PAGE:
There is a significant focus on pressure injury prevention to promote better patient outcomes and control health care cost.
In 2016, the institution's pressure injury quarterly prevalence survey showed that two-thirds of the patients surveyed who developed unit-acquired pressure injury stage 2 and greater were in the adult intensive care units.
The quality improvement project used a pre- and postintervention design.
The adult medical intensive care unit (MICU) executed a competency-based education project to increase staff implementation of pressure injury prevention.
Following initiation of competency-based education, staff documentation of pressure injury prevention implementation increased, and unit-acquired pressure injury stage 2 and greater rates were reduced.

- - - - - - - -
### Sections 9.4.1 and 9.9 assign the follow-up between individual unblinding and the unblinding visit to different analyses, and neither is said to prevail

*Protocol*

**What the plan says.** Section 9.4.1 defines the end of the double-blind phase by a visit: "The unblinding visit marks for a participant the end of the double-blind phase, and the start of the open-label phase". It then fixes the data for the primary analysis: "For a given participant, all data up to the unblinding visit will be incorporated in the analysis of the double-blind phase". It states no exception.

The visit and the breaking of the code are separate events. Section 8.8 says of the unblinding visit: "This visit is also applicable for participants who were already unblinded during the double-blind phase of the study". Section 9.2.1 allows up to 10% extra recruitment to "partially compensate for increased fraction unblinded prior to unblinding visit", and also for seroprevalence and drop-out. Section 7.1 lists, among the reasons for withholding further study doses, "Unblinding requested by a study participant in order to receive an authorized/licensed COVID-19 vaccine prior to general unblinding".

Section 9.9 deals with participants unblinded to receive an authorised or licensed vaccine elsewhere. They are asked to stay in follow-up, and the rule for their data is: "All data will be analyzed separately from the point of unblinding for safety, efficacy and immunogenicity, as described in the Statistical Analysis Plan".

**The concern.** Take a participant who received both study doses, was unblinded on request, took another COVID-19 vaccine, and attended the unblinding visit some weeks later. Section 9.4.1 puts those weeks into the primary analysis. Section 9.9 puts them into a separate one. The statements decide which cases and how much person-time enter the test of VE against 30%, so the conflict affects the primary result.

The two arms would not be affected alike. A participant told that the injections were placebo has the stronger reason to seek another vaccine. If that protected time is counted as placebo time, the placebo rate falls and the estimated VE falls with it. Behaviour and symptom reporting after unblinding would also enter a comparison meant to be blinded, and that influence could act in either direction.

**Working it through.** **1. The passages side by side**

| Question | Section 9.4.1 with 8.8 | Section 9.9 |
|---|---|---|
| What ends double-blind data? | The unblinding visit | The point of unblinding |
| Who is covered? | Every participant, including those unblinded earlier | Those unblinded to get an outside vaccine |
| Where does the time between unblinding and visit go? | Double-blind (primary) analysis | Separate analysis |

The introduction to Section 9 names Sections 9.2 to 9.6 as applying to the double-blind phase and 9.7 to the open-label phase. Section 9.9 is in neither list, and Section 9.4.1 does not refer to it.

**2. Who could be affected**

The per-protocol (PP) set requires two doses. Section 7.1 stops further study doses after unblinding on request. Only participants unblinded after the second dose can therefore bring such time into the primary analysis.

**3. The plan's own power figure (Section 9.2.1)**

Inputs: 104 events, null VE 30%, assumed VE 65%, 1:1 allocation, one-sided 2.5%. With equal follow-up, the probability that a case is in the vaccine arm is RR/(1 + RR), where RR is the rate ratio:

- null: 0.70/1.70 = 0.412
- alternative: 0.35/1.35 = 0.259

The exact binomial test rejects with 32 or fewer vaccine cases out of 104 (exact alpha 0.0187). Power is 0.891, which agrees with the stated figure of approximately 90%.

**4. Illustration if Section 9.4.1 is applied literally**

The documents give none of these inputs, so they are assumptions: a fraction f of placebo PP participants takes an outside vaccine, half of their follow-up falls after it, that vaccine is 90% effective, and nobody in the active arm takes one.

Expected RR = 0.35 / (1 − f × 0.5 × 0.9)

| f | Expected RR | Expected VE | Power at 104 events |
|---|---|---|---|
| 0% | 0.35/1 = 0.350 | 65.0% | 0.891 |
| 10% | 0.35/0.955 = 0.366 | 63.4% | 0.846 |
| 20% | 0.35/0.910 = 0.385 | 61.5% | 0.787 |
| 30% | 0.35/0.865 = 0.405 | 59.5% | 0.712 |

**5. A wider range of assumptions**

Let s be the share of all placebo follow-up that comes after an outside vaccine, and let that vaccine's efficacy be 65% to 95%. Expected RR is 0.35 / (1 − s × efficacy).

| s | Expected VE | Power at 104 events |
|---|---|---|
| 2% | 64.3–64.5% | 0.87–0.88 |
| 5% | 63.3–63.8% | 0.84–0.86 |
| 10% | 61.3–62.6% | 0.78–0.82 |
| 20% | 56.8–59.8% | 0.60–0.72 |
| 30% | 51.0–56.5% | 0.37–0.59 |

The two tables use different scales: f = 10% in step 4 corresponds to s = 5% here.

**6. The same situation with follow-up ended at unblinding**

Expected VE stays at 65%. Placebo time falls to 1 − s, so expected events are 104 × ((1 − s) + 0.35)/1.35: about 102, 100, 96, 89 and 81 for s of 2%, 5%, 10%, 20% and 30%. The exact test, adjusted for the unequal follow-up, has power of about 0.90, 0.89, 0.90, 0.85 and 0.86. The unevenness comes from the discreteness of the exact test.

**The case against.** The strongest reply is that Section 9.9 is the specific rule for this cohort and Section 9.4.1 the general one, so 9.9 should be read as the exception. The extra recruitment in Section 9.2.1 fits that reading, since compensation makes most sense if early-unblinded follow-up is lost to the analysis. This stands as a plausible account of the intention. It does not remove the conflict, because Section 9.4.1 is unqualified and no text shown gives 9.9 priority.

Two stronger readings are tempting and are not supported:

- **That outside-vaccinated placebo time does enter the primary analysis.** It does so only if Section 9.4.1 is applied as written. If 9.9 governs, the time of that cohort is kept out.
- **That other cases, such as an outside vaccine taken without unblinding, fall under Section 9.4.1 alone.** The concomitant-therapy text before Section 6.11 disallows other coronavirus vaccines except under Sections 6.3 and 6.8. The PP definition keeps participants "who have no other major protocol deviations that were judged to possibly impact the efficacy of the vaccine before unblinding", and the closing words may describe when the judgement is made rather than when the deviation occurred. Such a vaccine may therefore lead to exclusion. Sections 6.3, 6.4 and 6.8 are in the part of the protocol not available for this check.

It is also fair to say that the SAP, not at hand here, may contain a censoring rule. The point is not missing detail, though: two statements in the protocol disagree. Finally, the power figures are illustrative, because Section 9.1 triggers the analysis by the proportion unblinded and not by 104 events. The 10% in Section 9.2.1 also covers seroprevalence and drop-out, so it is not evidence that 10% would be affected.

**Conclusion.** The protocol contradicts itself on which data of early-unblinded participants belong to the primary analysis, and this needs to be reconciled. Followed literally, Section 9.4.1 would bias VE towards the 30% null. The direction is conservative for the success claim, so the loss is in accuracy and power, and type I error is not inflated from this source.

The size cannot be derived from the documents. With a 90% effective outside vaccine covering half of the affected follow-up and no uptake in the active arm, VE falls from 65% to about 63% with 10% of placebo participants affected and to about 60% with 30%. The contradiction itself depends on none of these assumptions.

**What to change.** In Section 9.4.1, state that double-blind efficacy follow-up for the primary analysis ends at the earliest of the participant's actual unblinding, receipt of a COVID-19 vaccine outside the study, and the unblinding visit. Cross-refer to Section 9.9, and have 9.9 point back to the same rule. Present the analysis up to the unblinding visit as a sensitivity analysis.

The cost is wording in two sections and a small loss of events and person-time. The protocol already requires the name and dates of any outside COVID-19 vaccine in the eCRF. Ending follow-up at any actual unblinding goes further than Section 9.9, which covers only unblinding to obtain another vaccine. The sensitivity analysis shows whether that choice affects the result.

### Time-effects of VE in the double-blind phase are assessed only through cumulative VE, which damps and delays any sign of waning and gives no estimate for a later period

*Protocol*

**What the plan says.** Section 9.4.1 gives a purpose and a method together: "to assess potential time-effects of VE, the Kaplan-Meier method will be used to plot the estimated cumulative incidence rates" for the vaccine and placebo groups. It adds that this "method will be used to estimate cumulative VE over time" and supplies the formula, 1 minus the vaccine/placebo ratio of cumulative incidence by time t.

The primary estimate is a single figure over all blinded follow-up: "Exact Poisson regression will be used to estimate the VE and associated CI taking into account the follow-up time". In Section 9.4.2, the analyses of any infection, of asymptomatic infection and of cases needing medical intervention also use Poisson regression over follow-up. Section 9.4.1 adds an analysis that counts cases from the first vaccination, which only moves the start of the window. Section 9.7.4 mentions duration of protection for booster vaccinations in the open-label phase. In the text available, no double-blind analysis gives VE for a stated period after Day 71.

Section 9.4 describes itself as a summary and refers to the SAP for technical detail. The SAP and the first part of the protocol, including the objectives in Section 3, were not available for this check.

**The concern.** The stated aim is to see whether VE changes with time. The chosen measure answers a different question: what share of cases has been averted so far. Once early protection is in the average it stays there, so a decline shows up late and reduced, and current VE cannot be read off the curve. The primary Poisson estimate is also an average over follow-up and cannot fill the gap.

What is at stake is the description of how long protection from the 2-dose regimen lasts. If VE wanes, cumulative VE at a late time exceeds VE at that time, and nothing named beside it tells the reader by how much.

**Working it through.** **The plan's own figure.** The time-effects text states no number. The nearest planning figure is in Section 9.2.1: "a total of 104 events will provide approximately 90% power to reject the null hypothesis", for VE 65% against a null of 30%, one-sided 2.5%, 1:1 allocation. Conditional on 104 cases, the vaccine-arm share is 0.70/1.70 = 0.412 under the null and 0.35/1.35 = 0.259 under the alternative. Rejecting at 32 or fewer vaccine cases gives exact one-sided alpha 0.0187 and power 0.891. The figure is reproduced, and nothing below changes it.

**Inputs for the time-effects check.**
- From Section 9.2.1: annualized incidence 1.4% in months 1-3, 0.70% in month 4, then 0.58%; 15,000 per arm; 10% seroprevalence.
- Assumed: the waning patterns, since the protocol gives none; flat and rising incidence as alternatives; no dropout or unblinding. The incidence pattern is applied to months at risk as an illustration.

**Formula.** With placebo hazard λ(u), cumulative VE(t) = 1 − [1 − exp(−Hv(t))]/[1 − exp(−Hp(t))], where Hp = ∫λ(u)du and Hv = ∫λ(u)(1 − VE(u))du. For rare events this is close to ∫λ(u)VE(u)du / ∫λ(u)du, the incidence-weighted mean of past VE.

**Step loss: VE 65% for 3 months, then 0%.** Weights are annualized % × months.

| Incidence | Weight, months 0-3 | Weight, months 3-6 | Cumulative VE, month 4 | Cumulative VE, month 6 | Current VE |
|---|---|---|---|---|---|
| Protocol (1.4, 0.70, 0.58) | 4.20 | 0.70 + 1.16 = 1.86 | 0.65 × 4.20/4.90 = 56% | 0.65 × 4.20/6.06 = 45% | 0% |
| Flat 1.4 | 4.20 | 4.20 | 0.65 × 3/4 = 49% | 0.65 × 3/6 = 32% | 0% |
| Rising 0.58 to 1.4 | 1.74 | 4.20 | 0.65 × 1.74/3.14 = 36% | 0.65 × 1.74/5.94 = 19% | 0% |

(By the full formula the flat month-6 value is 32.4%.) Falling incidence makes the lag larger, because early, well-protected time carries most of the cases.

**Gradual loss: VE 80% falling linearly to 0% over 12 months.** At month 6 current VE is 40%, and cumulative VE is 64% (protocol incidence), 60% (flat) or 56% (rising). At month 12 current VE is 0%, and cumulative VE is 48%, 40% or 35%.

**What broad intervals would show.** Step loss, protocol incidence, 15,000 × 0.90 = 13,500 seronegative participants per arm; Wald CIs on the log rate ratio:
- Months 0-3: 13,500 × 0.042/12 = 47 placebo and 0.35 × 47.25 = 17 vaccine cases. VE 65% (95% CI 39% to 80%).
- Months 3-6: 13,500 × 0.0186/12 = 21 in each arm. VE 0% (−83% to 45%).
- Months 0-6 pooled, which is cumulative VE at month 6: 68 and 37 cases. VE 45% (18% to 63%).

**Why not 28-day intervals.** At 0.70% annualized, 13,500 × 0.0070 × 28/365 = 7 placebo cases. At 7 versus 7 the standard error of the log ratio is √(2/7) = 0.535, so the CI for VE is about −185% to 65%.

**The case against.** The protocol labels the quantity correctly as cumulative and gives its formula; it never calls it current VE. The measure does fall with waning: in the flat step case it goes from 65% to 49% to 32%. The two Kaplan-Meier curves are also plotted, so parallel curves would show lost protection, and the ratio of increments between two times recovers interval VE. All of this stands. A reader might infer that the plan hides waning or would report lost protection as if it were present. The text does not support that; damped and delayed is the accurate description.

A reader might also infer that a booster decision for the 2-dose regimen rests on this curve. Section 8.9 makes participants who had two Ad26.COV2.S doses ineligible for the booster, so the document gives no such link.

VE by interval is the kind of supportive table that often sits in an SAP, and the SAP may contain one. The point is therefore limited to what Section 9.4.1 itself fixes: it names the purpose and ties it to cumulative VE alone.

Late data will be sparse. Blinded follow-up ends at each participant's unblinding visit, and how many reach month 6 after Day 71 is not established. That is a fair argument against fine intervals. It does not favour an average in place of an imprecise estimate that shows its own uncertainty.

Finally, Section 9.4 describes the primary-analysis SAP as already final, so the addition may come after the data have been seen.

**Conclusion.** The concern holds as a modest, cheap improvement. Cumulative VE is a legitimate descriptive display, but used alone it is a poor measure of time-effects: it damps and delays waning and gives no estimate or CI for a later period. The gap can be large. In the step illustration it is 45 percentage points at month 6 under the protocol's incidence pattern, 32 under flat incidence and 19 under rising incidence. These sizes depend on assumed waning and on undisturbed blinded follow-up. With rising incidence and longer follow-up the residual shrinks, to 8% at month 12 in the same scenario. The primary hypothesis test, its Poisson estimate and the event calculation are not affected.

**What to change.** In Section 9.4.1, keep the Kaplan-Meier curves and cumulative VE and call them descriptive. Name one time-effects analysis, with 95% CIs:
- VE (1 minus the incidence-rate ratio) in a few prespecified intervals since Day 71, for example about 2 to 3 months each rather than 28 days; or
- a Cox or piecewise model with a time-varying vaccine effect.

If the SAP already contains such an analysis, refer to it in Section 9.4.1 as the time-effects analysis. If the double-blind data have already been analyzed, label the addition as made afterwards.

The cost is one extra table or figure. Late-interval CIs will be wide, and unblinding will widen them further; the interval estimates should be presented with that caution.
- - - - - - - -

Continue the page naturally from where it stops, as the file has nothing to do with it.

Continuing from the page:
The use of a competency-based education program may be effective in increasing pressure injury prevention in the intensive care unit.
Departments of Nursing Administration (Dr Aquino) and Medical Nursing Administration (Ms Owen) and Medical Intensive Care Unit (Ms Predicce), The Johns Hopkins Hospital, Baltimore, Maryland; Department of Nursing Administration, The Johns Hopkins Hospital, The Johns Hopkins Health System, Baltimore, Maryland (Dr Poe); and The Johns Hopkins School of Nursing, Baltimore, Maryland (Dr Kozachik).
Correspondence: Carla Aquino, DNP, RN, Nursing Clinical Quality, The Johns Hopkins Hospital, 600 Wolfe St, Baltimore, MD 21287 (firstname.lastname@example.org).
The authors declare no conflicts of interest.
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Accepted for publication: December 9, 2018
Published ahead of print: February 25, 2019